How Nielsen’s 10 core usability principles for interface design can guide copywriters – even after 2 decades…
We’re regular readers of Jakob Nielsen’s Alertbox emails, which deliver the latest pearls of usability wisdom in a pull-no-punches tone of voice. (Memorable quote: “Web design disasters and HTML horrors are legion, though many usability atrocities are less common than they used to be”)
Browsing back through the Alertbox archive, I came across the 10 Usability Heuristics for Interface Design. I thought it was especially pertinent for our work, and I bookmarked it. Then I noticed the post was dated 1995 – and that these rubrics had been created way back in 1990… when the World Wide Web itself was just one year old.
Anything that’s stood the test of time this well deserves further attention – so here’s a run-down of Nielsen’s 10 rules, with notes from us on how you can apply them to your copy.
1. Visibility of system status
“The system should always keep users informed about what is going on, through appropriate feedback within reasonable time.”
For copywriters: This is about feeding back to users when they’ve completed a process or attempted an interaction with your site – like an online purchase, registration for email marketing, or submitting responses to an online survey.
As well as confirming success or failure of the operation, good online copy should work to anticipate any concerns or questions users are likely to have about the interaction. Will we keep their data secure? How will we use their email address? Will there be a confirmation email sent to their inbox? Can they change their mind or ask a question?
2. Match between system and the real world
“The system should speak the users' language, with words, phrases and concepts familiar to the user, rather than system-oriented terms. Follow real-world conventions, making information appear in a natural and logical order.”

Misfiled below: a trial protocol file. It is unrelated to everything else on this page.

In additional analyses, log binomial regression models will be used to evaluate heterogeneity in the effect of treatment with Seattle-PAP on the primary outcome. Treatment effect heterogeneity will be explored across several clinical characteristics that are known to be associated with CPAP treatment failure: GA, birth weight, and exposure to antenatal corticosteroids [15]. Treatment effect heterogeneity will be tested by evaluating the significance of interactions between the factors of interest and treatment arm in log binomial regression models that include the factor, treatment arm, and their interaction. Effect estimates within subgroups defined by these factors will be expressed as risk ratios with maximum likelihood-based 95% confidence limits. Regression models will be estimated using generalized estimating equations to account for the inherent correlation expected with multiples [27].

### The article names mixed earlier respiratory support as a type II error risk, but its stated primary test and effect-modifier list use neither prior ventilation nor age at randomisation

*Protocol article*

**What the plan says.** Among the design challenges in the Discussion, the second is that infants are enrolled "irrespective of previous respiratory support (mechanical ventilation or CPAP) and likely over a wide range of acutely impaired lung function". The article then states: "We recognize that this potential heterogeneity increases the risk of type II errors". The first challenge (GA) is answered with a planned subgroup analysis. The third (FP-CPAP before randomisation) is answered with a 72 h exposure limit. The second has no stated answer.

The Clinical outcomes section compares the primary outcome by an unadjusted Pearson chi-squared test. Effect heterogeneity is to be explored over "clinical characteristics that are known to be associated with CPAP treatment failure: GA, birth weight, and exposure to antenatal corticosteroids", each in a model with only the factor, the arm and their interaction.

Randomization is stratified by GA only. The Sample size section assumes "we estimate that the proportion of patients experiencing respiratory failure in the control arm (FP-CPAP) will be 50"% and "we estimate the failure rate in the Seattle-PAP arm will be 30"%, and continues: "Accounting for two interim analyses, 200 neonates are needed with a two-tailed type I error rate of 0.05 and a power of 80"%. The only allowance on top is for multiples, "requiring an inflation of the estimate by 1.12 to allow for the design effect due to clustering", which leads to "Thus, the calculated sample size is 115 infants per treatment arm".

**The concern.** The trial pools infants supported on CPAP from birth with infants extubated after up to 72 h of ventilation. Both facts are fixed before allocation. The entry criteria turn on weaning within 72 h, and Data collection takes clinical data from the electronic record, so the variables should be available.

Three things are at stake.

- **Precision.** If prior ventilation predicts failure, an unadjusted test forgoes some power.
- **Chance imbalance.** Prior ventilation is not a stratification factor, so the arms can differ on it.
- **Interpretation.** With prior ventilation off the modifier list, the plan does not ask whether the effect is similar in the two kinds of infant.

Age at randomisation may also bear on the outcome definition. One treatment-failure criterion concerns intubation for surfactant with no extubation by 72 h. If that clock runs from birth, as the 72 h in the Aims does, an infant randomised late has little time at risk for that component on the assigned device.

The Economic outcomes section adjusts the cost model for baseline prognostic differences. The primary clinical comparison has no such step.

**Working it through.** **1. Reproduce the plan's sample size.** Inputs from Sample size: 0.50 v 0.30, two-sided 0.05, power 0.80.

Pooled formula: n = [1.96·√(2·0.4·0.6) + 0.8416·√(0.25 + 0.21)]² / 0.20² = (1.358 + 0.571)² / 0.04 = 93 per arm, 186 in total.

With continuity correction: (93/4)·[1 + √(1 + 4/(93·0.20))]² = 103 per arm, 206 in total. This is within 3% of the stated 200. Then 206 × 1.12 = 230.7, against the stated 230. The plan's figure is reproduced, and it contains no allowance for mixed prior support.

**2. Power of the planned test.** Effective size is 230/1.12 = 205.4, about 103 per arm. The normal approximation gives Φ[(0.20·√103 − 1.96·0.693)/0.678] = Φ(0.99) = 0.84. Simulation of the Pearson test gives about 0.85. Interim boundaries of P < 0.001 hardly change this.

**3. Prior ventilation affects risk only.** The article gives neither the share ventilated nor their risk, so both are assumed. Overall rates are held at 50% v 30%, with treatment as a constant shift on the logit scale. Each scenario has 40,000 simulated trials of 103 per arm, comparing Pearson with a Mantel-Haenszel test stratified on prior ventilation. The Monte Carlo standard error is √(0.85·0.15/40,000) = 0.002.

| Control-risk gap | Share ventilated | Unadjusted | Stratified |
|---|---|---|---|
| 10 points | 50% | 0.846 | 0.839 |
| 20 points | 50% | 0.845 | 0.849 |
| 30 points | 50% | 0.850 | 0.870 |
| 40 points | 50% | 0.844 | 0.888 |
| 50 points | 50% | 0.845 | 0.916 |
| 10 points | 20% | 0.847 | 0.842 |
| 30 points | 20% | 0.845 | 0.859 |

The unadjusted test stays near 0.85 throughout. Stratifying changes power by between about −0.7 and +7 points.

For copywriters: This one’s all about plain language. Using the vocabulary and language conventions of your intended audience should be an obvious one, but it’s still very common to see areas of websites written in marketing bombast (homepage) or technical robot-speak (error and system messages), even in 2013. Avoid proprietary and business-focused terms – and if you must use them, explain each one as clearly as if you were speaking to a 10 year old.
3. User control and freedom
“Users often choose system functions by mistake and will need a clearly marked "emergency exit" to leave the unwanted state without having to go through an extended dialogue. Support undo and redo.”
For copywriters: Micro-content is a specialist skill, and good button copy, especially for trust-loaded scenarios like purchase or online banking, can make the difference between a happy user and a bewildered one who clicks off elsewhere in a hurry. If you’re writing copy for a process, make sure you have sight of error text, “back” and “close” buttons, and other parts of the interface that might not normally make it onto a copydeck.
This is also about link placement. If you’re writing online copy, you need to include links that will take users on to the next logical step of their journey – and to the previous step too, especially if you’re writing a page at the lowest level of a sitemap.
4. Consistency and standards
“Users should not have to wonder whether different words, situations, or actions mean the same thing. Follow platform conventions.”
For copywriters: There’s a fine balance between brand tone of voice and, well, actually making sense. This relates to using plain language, especially for copy that supports practical user tasks like product research, online purchase and other types of conversion. Your business may have devised a wonderful online interface they’re proud to call the Interactive Options Chooser Ribbon, but to your uninitiated and un-invested user, it’s still just a menu of links, or at best, a nav bar.
5. Error prevention
“Even better than good error messages is a careful design which prevents a problem from occurring in the first place. Either eliminate error-prone conditions or check for them and present users with a confirmation option before they commit to the action.”
For copywriters: Micro-content again. What’s the best way to prevent a user coming a cropper on your website? More often than not, it’s a simple, plain-language message that clarifies a potential confusion or supports users through a process.